At this point, the PivotTable is empty. The next step is to populate the PivotTable using the PivotTable Field Pane. There are two very important questions to ask yourself before creating a PivotTable which are: “What data to I want to display?” and “How to I want to display it?” to determine which fields go where.

Blank PivotTable

This is what the Excel Workbook should look like at this point. The PivotTable above is ready to be designed and will display values once fields are dropped into filters, rows, columns, and values.

This is what the Excel Workbook should look like at this point. The PivotTable above is ready to be designed and will display values once fields are dropped into filters, rows, columns, and values.

My PivotTable Design

For this PivotTable I would like to see the sum of the total loan amount and the project name associated with that value. I would also like to filter out any records that have loan amounts under $10 million dollars and see each value categorized by region in a matrix type format.

First, I will establish a value (loan amount) for the PivotTable. The total loan amount needs to be dragged from the fields list to the value section. This value will appear as a sum. Since each record is unique, there will be no sum. If there were records with the same project name, they would be combined and a sum of the two would be displayed.

Next, the project name needs to be dragged from the fields list to the rows section. You'll notice that the PivotTable side bar disappears after it was edited the first time. To get the side bar to appear again right click on any header in the PivotTable and select "View Field Settings." The illustration below shows what the PivotTable should look like after adding the project name to rows.

The above result shows the project name with the sum loan amount. Note that each record is distinct so there really is no sum of this attribute. If another record were added that matched an existing project name, the loans would sum.

The above result shows the project name with the sum loan amount. Note that each record is distinct so there really is no sum of this attribute. If another record were added that matched an existing project name, the loans would sum.

Next, I would like to filter out any loan amounts under $100 million dollars. To do this I will need to drag the loan amount field to the filters section of the PivotTable. As a result, a filter is added to the PivotTable for that field. When I click on the drop down that is located on the new header "Row Labels," I must choose the option "Value Filters," then click on greater than or equal to. See the operation in the illustration below.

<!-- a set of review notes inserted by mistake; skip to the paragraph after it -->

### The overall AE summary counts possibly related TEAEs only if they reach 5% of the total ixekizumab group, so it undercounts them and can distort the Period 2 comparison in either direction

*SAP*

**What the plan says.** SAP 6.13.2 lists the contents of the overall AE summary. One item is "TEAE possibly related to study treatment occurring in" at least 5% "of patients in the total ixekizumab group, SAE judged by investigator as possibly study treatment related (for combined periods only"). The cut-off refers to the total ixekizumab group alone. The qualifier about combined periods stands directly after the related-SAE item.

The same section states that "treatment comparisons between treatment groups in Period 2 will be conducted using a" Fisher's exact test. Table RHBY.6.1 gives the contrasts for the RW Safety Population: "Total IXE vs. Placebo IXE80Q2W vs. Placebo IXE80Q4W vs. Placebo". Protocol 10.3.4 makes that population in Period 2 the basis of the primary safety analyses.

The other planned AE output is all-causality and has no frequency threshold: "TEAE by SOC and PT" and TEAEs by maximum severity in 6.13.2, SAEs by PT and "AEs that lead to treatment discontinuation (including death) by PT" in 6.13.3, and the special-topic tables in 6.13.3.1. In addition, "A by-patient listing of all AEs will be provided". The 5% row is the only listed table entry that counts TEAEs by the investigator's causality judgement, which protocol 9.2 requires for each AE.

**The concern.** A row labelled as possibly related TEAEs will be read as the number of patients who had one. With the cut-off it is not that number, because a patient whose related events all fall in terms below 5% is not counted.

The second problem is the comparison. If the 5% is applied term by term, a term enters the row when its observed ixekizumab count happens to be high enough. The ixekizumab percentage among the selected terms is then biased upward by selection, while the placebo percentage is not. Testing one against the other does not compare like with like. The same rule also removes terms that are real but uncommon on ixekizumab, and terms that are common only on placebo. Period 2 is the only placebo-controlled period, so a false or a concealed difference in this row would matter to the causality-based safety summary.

how-to-create-a-basic-pivottable-in-microsoft-excel

The values filter requires a value that will filter out any values below it. Since I need to display $100 million in loans and above, I will added 100 to the field.

how-to-create-a-basic-pivottable-in-microsoft-excel

The PivotTable below shows the data after being filtered.

how-to-create-a-basic-pivottable-in-microsoft-excel

Now that I have only the high value loans of $100 million and more, I'd like to show each value by region. The goal is to create a matrix that will categorize each loan value by region. To do this the regions field value needs to be added to the columns section. The resulting table is shown below.

how-to-create-a-basic-pivottable-in-microsoft-excel

Insert a Graphical Representation of the PivotTable

Sometimes having a graph of the PivotTable will help you compare categorized data and high and low values. We will see both after graphing this PivotTable. To insert a chart, click on Analyze located under the PivotTable Tool section of the ribbon. Now find and click on the insert Pivot Chart button.

how-to-create-a-basic-pivottable-in-microsoft-excel

Choosing the Right Chart

Based on the type of data in the chart Excel will decide what type of chart will be available for your PivotTable. In this case I can only select between bar charts and pie charts. The best visual representation of this data would come in the form of a clustered bar chart.

how-to-create-a-basic-pivottable-in-microsoft-excel

Clustered Bar Chart

With the clustered bar chart each project can be compared. The chart was automatically color coded by region when it was selected.

With the clustered bar chart each project can be compared. The chart was automatically color coded by region when it was selected.

Conclusion

This PivotTable could have been displayed dozens of different ways. Depending on your goals for reporting the data, the table will need to be structured differently. In most cases with a PivotTable, some trial and error will be involved in the design of the table. To get good practice at these tables it’s best to try to come up with as many different table styles as you can to get a feel for the PivotTable function.

To get a better understanding of how PivotTables work in Excel I recommend the following book. I have been using the Excel Bible for years to improve my understanding of all aspects of this Microsoft product.

The Excel 2019 Bible

This content is accurate and true to the best of the author’s knowledge and is not meant to substitute for formal and individualized advice from a qualified professional.

© 2018 Joshua Crowder